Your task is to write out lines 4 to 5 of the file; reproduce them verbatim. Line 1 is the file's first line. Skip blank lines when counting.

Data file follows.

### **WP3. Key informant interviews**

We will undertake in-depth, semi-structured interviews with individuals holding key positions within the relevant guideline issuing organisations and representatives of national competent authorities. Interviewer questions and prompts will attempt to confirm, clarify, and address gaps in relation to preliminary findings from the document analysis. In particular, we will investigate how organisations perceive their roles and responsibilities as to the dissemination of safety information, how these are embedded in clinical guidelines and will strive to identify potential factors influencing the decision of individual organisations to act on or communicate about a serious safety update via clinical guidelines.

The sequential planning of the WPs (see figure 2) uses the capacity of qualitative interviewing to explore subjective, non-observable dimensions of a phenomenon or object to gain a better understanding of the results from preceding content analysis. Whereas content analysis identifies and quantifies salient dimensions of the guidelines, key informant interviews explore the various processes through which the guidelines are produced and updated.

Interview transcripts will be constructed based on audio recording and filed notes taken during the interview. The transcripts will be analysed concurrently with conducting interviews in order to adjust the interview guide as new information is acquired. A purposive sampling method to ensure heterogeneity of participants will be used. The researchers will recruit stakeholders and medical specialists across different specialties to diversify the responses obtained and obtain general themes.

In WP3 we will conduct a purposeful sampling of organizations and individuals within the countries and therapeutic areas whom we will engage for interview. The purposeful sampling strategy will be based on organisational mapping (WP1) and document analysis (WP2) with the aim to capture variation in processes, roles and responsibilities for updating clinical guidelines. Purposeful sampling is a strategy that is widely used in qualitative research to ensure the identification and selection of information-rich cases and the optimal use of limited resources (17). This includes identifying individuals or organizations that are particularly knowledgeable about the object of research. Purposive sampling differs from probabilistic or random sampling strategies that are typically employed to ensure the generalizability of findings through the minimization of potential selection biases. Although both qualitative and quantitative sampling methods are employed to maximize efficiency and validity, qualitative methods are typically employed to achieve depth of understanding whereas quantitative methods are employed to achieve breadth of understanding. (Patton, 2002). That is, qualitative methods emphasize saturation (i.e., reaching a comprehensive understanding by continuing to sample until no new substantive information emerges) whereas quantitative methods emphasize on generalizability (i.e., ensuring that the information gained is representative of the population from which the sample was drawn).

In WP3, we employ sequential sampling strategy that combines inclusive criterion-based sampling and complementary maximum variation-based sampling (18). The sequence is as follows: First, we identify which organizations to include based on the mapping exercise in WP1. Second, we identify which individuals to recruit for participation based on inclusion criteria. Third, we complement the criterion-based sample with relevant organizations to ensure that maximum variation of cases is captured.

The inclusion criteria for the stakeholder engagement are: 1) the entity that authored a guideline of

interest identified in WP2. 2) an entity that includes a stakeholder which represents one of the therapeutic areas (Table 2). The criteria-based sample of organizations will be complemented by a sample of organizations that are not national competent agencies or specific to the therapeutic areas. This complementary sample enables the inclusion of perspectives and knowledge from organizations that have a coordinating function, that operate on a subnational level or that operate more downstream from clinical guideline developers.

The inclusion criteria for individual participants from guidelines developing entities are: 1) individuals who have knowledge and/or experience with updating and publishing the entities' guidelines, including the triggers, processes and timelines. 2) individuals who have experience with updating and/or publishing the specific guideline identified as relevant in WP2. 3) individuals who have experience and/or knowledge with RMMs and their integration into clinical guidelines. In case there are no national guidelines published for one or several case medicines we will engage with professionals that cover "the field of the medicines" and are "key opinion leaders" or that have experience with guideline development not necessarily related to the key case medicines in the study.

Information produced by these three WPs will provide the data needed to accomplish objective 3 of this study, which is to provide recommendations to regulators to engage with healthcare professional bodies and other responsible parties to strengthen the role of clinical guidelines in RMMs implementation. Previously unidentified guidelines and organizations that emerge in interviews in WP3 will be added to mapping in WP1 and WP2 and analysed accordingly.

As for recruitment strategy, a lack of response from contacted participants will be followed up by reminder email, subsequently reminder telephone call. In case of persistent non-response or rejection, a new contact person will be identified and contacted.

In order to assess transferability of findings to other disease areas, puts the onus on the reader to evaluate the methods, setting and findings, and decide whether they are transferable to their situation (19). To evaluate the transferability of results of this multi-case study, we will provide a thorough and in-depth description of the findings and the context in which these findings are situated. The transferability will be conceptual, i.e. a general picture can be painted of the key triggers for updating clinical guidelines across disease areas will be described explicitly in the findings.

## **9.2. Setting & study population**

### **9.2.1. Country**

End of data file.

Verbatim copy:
Interview transcripts will be constructed based on audio recording and filed notes taken during the interview. The transcripts will be analysed concurrently with conducting interviews in order to adjust the interview guide as new information is acquired. A purposive sampling method to ensure heterogeneity of participants will be used. The researchers will recruit stakeholders and medical specialists across different specialties to diversify the responses obtained and obtain general themes.

In WP3 we will conduct a purposeful sampling of organizations and individuals within the countries and therapeutic areas whom we will engage for interview. The purposeful sampling strategy will be based on organisational mapping (WP1) and document analysis (WP2) with the aim to capture variation in processes, roles and responsibilities for updating clinical guidelines. Purposeful sampling is a strategy that is widely used in qualitative research to ensure the identification and selection of information-rich cases and the optimal use of limited resources (17). This includes identifying individuals or organizations that are particularly knowledgeable about the object of research. Purposive sampling differs from probabilistic or random sampling strategies that are typically employed to ensure the generalizability of findings through the minimization of potential selection biases. Although both qualitative and quantitative sampling methods are employed to maximize efficiency and validity, qualitative methods are typically employed to achieve depth of understanding whereas quantitative methods are employed to achieve breadth of understanding. (Patton, 2002). That is, qualitative methods emphasize saturation (i.e., reaching a comprehensive understanding by continuing to sample until no new substantive information emerges) whereas quantitative methods emphasize on generalizability (i.e., ensuring that the information gained is representative of the population from which the sample was drawn).